What does Psalms 12 mean?
Chapter Commentary:
The Bible does not shy away from recording honest human complaints. Faced with evil or persecution, believers sometimes ask, "where are you, God?" David's opening lines of this psalm resemble remarks made in other Old Testament passages (Habakkuk 1:2–4; Psalm 22:1). As usual, Scripture brings those comments into context, showing that God will always vindicate His people, eventually. David mourns over what seems to be a complete lack of good people: in a poetic sense, "everyone" has become a double-talking liar (Psalm 12:1–2).

In response, David calls on God to judge these wicked people. To "flatter" means to heap praise on someone; in contexts such as this, it implies dishonest or exaggerated compliments. These are usually given to soften someone up, lowering their guard so they can be taken advantage of. Much as he noted in other psalms (Psalm 10:6, 13), David sees arrogance in these wicked people. They think their smooth talk and deception will keep them from any consequences (Psalm 12:3–4).

Also echoing his other psalms, David connects wickedness with an abuse of the poor and weak (Psalm 9:12; 10:2–3). His earlier despair and anguish are balanced by a trust in God. He knows God will, in the end, ultimately judge evil (Psalm 12:5).

Verse 6 makes a direct contrast to the lies and insincerity of the wicked. God's words, including His written Word, are compared to ultra-refined precious metals. The refining process removes impurities and lesser metals, leaving only the pure, valuable substance. Seven is the biblical number of perfection, so this implies that God's Word is absolutely perfect in its purity (Psalm 12:6).

The end of the psalm returns to the same theme as the beginning. Humanity is saturated with corruption and evil. The Bible uses the term "generation" to refer to family trees, such as fathers and sons. It also uses the term in reference to cultures or societies. "This generation," from which the poor will be protected, are these liars and deceivers mentioned in prior verses. In the New Testament, Peter will echo the idea of evil hunting like a predator (1 Peter 5:8). The term translated "vileness" implies something cheap or worthless: instead of honoring the refined silver of God's Word, mankind tends to prefer inferior lies and deceptions (Psalm 12:7–8).
Verse Context:
Psalm 12:1–4 is a prayer of deliverance from proud, evil people who spread lies. David sees a perilous decline of righteous individuals. From his perspective, it seems as if the entire world has turned to evil. The wicked employ lies, flattery, and hypocrisy. They assume their actions won't result in consequences. Therefore, David prays for the Lord to put an end to such wicked people.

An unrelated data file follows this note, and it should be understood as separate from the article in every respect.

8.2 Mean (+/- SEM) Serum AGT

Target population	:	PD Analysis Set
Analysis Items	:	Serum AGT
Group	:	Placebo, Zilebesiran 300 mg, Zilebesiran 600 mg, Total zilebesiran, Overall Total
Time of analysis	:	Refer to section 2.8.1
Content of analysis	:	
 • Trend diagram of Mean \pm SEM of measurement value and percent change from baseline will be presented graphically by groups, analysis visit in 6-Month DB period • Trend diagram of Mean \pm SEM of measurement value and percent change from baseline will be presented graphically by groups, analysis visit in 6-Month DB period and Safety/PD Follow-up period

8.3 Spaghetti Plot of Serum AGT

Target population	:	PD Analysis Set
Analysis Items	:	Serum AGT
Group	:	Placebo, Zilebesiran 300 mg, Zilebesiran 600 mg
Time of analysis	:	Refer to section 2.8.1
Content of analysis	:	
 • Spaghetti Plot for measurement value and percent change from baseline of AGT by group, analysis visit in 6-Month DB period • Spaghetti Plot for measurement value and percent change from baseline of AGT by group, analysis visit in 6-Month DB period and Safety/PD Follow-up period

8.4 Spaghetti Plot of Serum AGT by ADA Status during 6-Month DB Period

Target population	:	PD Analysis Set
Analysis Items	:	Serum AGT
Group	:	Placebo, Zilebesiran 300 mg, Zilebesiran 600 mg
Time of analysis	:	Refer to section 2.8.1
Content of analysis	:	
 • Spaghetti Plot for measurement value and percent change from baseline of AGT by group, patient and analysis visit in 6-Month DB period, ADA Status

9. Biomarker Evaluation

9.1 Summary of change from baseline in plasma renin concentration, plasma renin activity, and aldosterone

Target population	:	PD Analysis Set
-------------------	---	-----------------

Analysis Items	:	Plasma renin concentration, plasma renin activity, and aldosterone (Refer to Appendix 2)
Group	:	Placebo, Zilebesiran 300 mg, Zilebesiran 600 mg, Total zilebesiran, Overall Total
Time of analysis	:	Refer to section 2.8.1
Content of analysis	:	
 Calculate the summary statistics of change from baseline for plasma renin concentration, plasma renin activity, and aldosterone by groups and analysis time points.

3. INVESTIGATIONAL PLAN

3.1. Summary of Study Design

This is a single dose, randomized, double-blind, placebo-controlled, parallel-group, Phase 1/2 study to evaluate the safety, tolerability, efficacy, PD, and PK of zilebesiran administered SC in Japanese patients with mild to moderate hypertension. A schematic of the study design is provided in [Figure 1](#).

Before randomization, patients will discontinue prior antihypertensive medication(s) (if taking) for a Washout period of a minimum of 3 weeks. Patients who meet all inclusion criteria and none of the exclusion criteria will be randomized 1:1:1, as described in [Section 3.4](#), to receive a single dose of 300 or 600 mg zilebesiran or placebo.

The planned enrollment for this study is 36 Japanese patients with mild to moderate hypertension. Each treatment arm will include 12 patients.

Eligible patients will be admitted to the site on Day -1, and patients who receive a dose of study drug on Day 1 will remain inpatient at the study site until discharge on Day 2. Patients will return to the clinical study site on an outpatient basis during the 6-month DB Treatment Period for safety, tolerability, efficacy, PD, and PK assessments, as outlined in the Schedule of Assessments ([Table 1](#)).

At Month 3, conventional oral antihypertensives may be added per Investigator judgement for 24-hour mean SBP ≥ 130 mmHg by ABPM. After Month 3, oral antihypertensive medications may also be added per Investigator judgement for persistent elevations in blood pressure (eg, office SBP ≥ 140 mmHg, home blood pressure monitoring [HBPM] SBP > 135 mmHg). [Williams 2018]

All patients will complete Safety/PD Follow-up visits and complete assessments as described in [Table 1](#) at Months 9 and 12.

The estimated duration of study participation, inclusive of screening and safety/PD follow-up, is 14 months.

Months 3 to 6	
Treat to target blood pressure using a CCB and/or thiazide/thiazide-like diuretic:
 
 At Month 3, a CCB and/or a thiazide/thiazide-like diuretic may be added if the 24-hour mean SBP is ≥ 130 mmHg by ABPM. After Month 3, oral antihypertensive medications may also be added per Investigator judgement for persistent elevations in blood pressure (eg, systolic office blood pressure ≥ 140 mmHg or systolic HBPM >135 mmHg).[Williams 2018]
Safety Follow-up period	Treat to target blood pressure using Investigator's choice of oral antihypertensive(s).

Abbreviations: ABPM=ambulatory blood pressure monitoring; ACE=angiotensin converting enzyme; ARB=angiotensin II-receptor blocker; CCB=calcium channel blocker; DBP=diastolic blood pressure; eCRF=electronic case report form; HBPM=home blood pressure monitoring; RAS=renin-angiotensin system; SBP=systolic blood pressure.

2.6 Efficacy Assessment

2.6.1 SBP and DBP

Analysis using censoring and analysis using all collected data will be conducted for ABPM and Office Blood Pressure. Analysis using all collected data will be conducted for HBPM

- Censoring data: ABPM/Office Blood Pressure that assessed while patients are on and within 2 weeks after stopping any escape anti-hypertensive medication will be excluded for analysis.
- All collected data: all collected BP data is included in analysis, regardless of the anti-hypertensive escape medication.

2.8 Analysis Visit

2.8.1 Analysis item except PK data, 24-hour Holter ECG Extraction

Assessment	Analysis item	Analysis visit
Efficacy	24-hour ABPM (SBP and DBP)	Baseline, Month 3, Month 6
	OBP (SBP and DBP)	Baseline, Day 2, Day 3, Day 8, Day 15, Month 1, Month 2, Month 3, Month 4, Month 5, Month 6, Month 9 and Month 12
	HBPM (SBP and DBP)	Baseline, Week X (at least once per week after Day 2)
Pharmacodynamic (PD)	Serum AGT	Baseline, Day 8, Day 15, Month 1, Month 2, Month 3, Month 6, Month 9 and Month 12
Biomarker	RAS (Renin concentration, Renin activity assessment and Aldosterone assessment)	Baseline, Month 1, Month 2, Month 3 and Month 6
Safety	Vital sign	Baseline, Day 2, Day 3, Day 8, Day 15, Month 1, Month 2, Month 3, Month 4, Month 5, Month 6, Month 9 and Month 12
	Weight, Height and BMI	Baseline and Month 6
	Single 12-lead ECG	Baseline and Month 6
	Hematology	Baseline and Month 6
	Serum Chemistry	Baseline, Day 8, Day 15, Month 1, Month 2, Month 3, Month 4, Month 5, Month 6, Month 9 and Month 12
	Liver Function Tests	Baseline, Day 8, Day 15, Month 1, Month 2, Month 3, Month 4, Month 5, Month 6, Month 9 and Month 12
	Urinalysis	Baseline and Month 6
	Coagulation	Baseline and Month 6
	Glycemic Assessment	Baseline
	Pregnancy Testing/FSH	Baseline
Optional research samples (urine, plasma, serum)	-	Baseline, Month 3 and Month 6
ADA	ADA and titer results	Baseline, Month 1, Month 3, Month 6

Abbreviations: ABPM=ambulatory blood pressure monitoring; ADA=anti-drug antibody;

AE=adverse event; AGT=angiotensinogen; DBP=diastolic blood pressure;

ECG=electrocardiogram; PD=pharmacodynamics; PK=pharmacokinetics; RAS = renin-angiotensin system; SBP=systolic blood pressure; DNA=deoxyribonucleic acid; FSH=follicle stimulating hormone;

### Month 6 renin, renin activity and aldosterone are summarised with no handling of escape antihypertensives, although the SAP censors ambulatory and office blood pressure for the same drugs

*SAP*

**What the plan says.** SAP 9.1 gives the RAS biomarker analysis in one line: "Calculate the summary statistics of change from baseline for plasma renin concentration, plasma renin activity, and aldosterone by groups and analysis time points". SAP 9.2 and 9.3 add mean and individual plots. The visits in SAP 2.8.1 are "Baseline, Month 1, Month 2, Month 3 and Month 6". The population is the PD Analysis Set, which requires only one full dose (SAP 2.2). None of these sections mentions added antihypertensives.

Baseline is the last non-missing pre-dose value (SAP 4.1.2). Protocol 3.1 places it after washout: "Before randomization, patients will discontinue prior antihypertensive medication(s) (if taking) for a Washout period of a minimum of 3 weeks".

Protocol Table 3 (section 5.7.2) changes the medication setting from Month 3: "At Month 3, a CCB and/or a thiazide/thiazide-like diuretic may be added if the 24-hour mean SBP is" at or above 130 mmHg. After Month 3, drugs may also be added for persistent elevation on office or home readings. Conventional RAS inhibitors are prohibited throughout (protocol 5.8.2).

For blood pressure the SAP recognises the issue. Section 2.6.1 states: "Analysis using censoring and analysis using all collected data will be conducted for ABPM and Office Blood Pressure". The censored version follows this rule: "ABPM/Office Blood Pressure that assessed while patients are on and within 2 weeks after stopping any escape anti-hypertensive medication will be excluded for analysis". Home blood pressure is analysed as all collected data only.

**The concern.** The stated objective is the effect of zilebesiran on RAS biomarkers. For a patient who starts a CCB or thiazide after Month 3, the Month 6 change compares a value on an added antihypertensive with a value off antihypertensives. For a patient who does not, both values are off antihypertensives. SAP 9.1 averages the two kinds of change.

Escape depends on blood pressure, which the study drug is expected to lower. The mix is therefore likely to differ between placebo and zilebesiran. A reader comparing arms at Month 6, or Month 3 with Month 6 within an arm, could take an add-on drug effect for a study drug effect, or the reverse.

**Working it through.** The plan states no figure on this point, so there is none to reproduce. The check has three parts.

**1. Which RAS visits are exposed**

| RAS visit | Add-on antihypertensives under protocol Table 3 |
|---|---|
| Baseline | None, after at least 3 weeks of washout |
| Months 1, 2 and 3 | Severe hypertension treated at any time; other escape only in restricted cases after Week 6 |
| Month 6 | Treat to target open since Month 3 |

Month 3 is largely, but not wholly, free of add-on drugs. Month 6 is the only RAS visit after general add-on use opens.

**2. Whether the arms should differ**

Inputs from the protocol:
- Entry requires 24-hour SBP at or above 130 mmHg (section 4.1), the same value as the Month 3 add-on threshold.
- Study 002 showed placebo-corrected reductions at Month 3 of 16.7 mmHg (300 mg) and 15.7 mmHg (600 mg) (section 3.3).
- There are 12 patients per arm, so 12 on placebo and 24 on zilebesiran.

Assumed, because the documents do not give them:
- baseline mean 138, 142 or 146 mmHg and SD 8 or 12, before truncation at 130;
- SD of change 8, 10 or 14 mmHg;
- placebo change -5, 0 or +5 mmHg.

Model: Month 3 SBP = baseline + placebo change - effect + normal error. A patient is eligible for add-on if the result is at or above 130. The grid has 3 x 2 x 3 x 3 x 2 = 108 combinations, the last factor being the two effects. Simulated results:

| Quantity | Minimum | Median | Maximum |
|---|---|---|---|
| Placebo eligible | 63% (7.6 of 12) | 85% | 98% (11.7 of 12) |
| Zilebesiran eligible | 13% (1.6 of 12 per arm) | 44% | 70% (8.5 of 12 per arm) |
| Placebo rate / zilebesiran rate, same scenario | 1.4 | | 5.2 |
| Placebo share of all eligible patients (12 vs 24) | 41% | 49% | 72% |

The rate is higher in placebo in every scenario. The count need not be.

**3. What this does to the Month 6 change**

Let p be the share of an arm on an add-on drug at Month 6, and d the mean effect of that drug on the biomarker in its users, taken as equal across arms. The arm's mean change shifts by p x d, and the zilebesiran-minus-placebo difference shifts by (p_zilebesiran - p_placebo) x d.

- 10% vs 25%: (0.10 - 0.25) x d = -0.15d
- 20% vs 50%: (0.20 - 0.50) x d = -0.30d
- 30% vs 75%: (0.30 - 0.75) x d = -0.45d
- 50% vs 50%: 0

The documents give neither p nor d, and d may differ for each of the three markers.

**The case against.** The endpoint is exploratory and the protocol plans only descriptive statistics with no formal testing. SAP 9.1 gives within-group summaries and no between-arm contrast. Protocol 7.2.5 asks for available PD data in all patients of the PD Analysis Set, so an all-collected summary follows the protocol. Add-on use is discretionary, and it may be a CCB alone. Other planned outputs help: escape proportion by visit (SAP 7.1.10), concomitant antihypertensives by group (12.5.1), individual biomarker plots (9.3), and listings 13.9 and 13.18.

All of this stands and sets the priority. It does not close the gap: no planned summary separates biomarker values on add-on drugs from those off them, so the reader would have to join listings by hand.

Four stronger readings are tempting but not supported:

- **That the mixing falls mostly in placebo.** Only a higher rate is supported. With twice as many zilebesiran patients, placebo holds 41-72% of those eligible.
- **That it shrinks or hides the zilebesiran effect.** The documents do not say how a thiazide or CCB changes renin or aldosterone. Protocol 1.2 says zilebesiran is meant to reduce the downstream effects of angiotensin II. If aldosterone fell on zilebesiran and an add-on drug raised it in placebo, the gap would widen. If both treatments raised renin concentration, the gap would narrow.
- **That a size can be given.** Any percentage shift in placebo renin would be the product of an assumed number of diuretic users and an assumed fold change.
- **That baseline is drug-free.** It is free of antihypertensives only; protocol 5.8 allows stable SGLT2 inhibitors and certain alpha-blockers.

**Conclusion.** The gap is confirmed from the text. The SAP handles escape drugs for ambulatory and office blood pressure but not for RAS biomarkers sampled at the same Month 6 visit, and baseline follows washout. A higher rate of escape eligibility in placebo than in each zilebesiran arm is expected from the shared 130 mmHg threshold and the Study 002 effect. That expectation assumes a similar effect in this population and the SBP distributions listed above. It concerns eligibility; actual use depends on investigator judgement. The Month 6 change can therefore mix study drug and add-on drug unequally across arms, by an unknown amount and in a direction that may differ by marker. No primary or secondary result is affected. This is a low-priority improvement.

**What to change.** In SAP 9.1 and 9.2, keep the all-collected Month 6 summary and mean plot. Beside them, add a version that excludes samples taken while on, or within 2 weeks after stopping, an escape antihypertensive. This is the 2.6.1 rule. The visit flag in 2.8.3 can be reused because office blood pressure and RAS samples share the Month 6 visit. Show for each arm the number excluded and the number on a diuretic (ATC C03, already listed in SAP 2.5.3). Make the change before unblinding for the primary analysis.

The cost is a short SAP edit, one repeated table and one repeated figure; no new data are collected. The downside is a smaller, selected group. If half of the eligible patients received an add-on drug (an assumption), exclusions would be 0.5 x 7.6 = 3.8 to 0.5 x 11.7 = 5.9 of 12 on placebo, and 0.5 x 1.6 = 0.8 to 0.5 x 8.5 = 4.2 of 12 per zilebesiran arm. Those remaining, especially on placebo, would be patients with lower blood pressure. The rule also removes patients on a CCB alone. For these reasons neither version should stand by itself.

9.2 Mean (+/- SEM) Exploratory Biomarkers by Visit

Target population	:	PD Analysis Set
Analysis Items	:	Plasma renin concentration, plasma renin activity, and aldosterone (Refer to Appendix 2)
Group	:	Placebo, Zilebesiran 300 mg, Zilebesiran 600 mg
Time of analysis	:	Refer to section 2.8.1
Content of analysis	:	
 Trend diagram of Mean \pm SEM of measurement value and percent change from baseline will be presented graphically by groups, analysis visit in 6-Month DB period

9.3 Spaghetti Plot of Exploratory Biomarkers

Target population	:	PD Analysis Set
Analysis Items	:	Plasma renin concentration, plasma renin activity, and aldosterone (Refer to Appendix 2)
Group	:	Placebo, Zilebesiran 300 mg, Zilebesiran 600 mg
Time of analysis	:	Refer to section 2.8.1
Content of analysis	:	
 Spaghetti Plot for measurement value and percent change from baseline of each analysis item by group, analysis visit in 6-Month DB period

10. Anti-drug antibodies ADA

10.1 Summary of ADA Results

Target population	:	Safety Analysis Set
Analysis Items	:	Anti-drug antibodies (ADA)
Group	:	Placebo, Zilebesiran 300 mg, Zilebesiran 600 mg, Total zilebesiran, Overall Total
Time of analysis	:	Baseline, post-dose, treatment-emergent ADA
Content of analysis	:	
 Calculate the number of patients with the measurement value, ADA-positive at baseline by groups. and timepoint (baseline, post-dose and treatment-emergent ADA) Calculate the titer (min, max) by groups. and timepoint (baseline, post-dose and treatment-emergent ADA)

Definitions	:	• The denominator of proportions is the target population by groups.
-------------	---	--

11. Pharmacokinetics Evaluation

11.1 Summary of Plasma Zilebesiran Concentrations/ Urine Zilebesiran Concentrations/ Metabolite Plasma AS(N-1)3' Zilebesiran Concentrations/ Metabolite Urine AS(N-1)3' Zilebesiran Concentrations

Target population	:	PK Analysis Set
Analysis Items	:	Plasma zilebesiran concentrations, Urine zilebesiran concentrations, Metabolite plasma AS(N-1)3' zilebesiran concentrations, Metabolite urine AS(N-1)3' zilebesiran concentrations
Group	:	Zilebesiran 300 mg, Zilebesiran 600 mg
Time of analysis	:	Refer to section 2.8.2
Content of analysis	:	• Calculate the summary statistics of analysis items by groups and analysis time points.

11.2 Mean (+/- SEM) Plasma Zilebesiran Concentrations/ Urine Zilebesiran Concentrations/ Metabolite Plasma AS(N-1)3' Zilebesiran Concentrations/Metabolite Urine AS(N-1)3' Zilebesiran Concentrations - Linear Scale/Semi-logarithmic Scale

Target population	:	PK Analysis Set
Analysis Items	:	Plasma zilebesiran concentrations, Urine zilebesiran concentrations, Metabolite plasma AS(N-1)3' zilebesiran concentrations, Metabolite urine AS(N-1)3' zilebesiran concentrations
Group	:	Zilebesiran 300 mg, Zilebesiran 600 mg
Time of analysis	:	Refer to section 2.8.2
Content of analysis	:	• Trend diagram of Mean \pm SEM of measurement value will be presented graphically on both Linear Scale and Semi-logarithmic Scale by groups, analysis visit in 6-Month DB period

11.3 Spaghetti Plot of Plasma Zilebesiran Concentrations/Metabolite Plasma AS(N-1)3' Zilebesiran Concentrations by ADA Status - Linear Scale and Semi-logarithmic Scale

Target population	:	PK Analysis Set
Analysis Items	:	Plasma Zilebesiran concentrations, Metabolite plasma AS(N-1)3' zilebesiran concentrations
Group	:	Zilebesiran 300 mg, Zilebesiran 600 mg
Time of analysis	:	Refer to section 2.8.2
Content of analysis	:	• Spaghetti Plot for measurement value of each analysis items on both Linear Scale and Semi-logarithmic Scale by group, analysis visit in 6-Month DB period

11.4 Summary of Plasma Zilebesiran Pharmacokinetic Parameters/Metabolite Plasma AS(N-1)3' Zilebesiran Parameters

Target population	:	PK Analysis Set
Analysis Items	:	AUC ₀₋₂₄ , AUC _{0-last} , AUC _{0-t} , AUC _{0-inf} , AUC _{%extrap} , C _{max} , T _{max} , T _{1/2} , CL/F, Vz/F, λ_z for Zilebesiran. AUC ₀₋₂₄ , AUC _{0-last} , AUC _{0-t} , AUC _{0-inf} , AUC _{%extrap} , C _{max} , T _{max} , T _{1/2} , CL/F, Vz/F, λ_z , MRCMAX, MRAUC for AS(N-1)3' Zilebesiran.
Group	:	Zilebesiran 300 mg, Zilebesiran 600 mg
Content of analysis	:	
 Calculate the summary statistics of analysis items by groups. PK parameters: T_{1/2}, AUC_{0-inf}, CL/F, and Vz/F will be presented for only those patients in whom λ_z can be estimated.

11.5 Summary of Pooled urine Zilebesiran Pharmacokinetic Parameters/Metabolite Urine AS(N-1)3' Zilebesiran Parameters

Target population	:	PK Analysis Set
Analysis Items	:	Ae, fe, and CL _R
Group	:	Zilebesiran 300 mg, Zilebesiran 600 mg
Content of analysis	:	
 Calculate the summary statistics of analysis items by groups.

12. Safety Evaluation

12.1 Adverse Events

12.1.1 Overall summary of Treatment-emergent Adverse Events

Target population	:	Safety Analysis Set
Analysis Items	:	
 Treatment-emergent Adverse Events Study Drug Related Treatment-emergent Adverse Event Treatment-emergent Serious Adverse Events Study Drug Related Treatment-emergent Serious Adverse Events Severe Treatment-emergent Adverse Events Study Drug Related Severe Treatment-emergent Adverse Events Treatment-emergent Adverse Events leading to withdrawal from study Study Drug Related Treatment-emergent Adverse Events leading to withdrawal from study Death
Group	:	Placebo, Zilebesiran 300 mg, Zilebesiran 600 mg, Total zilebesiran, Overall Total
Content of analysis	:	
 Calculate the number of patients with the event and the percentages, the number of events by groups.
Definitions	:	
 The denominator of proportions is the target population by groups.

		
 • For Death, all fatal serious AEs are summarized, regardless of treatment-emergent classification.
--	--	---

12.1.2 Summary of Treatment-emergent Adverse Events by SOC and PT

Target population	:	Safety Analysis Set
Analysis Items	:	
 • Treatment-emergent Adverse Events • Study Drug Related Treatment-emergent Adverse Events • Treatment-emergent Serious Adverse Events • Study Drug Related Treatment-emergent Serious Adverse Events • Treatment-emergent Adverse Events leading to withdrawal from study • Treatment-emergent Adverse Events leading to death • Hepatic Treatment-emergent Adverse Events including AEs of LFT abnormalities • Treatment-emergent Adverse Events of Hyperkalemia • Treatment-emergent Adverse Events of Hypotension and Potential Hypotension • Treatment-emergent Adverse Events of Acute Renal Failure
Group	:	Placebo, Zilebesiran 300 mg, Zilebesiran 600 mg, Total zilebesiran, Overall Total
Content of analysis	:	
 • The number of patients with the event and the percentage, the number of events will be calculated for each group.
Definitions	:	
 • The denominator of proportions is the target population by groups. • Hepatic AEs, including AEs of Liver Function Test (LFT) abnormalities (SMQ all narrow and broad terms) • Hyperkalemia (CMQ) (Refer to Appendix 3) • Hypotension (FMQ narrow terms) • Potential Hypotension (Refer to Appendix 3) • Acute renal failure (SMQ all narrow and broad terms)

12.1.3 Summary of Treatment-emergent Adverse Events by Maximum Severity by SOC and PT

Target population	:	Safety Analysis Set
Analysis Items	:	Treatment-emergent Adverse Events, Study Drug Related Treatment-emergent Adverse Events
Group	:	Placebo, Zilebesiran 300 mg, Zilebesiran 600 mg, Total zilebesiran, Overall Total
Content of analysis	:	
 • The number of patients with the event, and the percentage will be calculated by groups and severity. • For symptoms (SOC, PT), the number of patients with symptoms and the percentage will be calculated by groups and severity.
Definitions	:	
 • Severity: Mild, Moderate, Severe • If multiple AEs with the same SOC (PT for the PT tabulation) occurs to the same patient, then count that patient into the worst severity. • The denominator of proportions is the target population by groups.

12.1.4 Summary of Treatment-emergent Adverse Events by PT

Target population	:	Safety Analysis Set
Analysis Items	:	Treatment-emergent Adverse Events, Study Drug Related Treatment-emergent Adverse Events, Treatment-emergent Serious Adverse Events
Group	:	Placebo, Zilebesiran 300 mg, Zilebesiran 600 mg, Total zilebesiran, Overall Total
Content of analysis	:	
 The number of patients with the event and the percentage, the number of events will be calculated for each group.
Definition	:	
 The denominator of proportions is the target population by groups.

Psalm 12:5–8 comes after David described oppressors of the poor and needy who boasted about their deeds and felt no accountability. In this section, David expresses assurance that God will intervene on behalf of the oppressed. The wicked spoke lies and deceptive words, but David reflects upon the Lord's words as pure and dependable. He is confident that the Lord will protect the afflicted.
Chapter Summary:
In this short song, David mourns for what he sees as an entirely corrupt, evil culture. The people around him seem entirely filled with lies, flattery, and deception. These arrogant smooth-talkers think the power of their words will achieve whatever they desire. In contrast to the evil words the wicked employ, are the Lord's words. They are as pure and precious as silver refined seven times over in a furnace. David is confident that the Lord will protect His people from the harm their wicked contemporaries are inflicting. David concludes the psalm with a description of the widespread evil committed by the wicked. It is everywhere, and it is highly praised throughout the land.
Chapter Context:
This psalm reveals a basic contrast between the words of deceitful, flattering evildoers and the pure, reliable words of God. David laments the speech and behavior of a proud, deceitful culture. This brings to mind similar complaints from the Old Testament (Habakkuk 1:2–4; Psalm 22). He also expresses assurance that the Lord will protect him and all the righteous from their wicked contemporaries (Psalm 3:3).
Book Summary:
The book of Psalms is composed of individual songs, hymns, or poems, each of which is a ''Psalm'' in and of itself. These works contain a wide variety of themes. Some Psalms focus on praising and worshipping God. Others cry out in anguish over the pain of life. Still other Psalms look forward to the coming of the Messiah. While some Psalms are related, each has its own historical and biblical context.
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